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Over the course of the last several decades, we've seen tremendous change in the developmental disability service-provision system. Between 1960 and 2010, 195 large, state-run institutions were closed, bringing with their closure the promise of better lives in the community for their former residents. The expansion of supported employment services between the mid-1980s and 1990s showed that people with intellectual and developmental disabilities could not only live in the community, but that we could work there too if given the right supports.

Today, we are witnessing a fundamentally different developmental disability service-provision system than that which ruled the day in the mid-part of the 20th century. Twenty-two years after the passage of the Americans with Disabilities Act, we as a society are moving to a reality with fundamentally different expectations for our community. To quote Tom Perez, the Obama Administration's Assistant Attorney General for Civil Rights, "Civil Rights [in the 21st century] ... means working to create services, programs and public facilities that are accessible to people with disabilities, recognizing that they have a vast contribution to make to our society and our communities that can only be maximized if they have equal access. It means recognizing that segregating people with disabilities in institutions is every bit as bad and illegal as segregating children of color in inferior schools."


These are powerful moral statements -- but it makes sense for us to take a few moments to think about how we got here and where we still need to go when we talk about these issues. The history of the disability rights progress of the last several decades is not one of undisputed, unified steps forward or technocratic tinkering at the margins of the status quo. It is a history of attack, of struggle and disputes over the very meaning of disability and society's appropriate response to it. It is a history of struggle, and titanic contests where people with disabilities, our family members and the professionals who provide services to us found ourselves at odds just as often as we fought side by side. Most importantly, it is a history which is ongoing -- the disability civil rights movement is by no means over, and the status quo today is just as much in need of change as it was in decades past.

Some of you may wonder why I chose this particular forum to talk about these things -- a blog on the website of a prominent service-provider organization. After all, the Autistic Self Advocacy Network has a brand new web page that features plenty of content by and for the Autistic self-advocate community. The answer can be found by looking to the next step in the disability civil rights struggle I described above. In the age of willowbrook and the large, state-run institution, the litmus test of whether a provider agency was good or bad was simple -- did it or did it not support institutional closure? Today, with the work of de-institutionalization still ongoing but entering a new phase, the answer has become more complicated.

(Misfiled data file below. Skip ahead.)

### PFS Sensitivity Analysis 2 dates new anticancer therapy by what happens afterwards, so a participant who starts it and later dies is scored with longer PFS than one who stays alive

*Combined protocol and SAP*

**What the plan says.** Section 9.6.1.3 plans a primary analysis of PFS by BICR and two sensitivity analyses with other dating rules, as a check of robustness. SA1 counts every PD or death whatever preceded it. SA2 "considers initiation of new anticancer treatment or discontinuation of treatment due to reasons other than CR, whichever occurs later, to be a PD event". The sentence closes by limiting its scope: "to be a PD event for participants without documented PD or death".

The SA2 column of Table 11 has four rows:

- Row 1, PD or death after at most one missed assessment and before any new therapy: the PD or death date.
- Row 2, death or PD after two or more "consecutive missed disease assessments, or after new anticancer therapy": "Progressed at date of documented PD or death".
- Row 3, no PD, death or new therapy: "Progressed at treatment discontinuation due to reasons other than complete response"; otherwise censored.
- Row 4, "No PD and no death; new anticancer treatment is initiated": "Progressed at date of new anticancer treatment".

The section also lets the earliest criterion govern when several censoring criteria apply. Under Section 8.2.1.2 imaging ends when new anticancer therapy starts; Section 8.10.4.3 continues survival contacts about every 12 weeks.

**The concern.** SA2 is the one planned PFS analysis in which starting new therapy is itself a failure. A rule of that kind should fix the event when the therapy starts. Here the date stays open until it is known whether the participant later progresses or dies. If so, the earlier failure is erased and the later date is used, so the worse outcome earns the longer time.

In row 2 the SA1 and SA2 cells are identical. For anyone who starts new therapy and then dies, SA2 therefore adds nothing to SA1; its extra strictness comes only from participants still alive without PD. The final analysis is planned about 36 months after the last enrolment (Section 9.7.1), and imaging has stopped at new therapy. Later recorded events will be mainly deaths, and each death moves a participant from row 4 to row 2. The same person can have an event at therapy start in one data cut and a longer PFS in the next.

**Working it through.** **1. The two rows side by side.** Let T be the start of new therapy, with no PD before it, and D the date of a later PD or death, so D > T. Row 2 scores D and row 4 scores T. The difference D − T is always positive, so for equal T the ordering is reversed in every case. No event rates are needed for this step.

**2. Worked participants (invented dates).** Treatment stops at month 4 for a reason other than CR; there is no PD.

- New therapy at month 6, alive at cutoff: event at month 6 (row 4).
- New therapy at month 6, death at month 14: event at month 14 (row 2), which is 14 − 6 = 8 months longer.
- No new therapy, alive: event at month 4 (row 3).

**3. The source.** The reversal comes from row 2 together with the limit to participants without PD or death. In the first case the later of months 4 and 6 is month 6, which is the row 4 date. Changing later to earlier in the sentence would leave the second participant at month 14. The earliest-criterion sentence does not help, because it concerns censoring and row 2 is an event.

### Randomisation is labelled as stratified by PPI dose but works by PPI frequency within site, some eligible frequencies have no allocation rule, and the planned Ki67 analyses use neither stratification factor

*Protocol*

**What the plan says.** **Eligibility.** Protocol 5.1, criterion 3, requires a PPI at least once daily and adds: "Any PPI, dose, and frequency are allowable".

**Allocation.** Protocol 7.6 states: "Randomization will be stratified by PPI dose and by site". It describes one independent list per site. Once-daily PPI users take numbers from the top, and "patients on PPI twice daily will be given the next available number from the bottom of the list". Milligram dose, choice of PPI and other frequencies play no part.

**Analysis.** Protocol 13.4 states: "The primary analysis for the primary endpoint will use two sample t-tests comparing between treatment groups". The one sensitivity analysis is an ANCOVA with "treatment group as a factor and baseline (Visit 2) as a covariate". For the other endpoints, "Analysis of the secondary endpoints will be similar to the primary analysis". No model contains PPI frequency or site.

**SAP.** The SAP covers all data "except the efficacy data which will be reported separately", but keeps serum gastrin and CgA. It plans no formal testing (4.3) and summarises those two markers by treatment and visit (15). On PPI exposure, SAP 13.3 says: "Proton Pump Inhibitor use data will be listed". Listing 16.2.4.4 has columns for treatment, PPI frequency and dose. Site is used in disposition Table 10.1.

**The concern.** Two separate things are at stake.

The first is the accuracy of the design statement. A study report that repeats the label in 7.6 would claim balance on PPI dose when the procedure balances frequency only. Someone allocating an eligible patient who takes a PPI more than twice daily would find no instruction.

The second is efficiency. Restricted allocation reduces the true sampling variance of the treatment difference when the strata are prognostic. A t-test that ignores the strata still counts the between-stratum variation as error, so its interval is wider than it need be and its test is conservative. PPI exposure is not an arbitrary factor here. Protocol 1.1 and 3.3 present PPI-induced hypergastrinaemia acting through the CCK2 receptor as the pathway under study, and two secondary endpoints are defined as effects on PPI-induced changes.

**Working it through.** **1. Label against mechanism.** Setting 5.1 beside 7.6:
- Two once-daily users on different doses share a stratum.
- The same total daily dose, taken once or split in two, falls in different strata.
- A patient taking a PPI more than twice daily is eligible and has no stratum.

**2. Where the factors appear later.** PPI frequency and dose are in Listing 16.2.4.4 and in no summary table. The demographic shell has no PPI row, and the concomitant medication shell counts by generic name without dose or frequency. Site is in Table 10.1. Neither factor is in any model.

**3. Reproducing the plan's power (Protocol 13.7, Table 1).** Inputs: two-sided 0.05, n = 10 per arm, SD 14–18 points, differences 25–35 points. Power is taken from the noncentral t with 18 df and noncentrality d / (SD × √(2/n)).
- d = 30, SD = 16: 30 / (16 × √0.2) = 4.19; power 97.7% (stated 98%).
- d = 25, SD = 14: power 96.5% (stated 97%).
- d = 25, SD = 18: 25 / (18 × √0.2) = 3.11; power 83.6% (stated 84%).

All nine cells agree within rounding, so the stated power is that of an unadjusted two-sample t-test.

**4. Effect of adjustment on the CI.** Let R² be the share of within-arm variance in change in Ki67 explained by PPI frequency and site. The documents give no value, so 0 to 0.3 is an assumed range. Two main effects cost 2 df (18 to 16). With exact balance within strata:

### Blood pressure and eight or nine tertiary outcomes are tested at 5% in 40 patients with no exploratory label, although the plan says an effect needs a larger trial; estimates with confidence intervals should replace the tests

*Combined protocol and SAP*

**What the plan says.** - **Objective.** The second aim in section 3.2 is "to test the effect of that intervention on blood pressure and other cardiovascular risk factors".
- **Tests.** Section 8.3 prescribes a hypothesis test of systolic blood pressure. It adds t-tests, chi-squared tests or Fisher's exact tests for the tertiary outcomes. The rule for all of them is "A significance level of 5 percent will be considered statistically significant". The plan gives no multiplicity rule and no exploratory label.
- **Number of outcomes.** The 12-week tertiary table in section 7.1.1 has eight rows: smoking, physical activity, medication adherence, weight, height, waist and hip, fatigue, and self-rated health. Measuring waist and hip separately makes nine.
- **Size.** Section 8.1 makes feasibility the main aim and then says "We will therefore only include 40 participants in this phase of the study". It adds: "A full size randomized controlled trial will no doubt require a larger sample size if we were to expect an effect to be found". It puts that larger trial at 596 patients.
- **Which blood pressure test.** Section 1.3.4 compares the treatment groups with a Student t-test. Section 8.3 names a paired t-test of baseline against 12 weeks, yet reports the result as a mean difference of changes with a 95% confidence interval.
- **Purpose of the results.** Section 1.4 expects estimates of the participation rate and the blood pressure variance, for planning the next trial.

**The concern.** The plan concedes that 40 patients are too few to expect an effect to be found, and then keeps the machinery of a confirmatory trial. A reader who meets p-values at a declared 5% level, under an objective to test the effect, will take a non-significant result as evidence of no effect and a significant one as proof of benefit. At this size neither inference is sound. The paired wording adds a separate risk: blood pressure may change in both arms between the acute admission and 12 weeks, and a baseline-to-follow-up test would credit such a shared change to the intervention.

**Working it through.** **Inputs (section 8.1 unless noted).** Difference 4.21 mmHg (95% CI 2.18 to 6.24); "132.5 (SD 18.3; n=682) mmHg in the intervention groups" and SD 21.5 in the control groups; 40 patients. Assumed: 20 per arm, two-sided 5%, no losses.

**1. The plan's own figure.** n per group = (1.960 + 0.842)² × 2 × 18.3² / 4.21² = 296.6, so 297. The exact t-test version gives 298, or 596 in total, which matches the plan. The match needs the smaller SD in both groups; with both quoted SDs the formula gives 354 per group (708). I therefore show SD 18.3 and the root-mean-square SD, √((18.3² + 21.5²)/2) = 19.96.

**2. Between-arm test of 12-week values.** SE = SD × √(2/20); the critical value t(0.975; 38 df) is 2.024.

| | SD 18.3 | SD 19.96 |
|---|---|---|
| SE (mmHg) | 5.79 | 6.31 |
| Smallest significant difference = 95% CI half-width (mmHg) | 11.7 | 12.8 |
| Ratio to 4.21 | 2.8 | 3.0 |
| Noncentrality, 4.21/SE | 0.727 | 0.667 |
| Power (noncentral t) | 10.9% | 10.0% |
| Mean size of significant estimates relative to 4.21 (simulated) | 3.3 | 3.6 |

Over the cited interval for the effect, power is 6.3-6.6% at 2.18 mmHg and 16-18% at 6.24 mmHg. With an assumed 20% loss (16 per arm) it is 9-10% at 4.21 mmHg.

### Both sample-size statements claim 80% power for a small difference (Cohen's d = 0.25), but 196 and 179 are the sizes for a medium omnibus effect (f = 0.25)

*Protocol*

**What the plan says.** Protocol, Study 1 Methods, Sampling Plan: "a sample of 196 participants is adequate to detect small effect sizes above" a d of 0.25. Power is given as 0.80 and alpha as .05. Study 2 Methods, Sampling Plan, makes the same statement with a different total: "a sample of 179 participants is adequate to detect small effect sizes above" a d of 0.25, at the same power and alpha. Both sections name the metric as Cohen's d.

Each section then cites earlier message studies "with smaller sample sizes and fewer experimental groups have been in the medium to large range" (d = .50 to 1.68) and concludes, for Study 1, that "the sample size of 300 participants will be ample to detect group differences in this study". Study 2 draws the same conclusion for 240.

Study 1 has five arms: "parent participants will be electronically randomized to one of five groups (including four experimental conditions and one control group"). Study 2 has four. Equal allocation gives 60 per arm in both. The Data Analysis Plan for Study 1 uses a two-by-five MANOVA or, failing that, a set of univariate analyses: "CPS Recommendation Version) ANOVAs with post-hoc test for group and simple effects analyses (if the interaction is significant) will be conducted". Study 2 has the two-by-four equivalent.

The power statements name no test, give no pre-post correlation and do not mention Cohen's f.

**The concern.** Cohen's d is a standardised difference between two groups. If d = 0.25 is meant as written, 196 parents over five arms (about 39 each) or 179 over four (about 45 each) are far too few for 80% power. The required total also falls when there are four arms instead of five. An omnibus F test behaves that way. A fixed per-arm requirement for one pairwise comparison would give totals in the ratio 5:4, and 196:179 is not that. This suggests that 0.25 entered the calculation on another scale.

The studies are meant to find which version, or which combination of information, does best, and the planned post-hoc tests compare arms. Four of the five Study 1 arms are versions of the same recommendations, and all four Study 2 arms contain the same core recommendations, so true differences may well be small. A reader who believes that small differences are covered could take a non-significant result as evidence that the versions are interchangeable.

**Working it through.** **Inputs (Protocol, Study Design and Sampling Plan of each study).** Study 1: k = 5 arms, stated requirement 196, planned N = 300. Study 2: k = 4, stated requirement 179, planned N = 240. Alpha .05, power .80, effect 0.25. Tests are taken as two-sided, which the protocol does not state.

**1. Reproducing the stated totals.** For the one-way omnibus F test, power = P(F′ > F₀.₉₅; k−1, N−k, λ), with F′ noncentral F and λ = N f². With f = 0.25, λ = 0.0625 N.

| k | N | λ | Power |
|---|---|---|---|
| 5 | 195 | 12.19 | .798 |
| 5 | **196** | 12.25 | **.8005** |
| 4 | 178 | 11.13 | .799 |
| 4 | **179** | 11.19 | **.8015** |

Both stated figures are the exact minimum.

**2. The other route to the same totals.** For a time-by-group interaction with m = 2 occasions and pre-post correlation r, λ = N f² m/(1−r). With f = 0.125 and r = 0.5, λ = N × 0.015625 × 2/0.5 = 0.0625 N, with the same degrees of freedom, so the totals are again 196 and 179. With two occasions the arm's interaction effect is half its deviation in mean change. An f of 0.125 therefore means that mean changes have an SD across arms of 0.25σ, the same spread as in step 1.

Some of the same provider groups that helped close institutions are today segregating people with disabilities away from the community in sheltered workshops, perpetrating the grave injustice of sub minimum wage employment. Furthermore, as we put an end to the large, state-run facilities of yesterday (a process that is by no means over, it should be noted), it is important for us to pay attention to doing away with smaller institutional settings as well, some of which are now masquerading as within the community. Last year, ASAN released with two other national self-advocacy organizations a joint report -- Keeping the Promise of Community -- on the question of what should and what should not be considered community under the Medicaid Home and Community Based Services Waiver. The report, the result of a national summit of self-advocate leaders and a survey of self-advocates from a wide variety of different backgrounds and life experiences, talked about more than just the size of a setting. It discussed the importance of people with disabilities having the right to choose who to hire and who to fire among the staff members supporting them. It talked about the freedom to choose when to eat and sleep, who to live with and who to invite over and to be free of the rules and restrictions placed upon people with disabilities living in settings of all sizes. How is your agency doing in meeting this definition of community? Look through the report and consider if it may be time to ask yourself some tough questions.

Today, as the federal government takes up the question of how to define community living and the self-advocacy movement grows in strength, these issues are more relevant now than ever before. The disability rights movement faces new opportunities to drive meaningful change. That movement's rightful owners -- people with disabilities ourselves -- are organizing to take power after years of being relegated to the sidelines. We are once again entering a time of titanic struggle. History will record the choices we each make on the moral questions now facing us. When it does, how will you be remembered?